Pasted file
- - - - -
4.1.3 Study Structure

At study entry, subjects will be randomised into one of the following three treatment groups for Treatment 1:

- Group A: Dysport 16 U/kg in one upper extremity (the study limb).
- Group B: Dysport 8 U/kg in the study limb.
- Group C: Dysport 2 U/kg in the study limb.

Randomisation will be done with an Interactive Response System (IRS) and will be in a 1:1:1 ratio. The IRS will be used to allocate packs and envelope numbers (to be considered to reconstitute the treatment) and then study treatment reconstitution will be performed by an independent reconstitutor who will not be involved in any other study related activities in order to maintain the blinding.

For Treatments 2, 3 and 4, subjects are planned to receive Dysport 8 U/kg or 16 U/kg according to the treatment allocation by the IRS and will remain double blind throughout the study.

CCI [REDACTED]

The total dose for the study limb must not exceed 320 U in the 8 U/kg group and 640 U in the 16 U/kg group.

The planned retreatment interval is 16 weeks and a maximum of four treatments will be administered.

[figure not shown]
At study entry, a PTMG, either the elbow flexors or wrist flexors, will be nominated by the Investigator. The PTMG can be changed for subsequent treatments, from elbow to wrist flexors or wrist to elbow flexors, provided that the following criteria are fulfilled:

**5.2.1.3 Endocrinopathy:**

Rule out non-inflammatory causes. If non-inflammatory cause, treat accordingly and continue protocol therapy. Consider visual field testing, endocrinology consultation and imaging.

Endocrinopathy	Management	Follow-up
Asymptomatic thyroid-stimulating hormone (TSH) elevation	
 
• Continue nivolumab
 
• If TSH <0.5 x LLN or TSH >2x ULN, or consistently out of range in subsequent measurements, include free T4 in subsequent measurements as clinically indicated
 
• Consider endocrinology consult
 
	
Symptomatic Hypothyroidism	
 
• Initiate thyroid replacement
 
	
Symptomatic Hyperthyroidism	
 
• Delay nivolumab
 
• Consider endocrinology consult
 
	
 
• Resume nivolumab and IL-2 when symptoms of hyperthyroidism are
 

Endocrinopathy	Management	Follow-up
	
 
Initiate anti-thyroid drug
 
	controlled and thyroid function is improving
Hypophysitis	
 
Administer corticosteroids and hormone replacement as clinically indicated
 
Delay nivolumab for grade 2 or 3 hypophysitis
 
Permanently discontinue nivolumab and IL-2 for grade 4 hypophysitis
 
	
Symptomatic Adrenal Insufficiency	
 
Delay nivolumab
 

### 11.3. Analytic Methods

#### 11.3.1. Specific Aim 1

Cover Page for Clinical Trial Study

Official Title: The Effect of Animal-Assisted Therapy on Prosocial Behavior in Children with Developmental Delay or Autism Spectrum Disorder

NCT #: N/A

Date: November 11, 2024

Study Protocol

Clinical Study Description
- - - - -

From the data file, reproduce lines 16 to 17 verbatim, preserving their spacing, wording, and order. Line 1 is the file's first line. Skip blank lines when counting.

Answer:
Asymptomatic thyroid-stimulating hormone (TSH) elevation	
 
• Continue nivolumab
 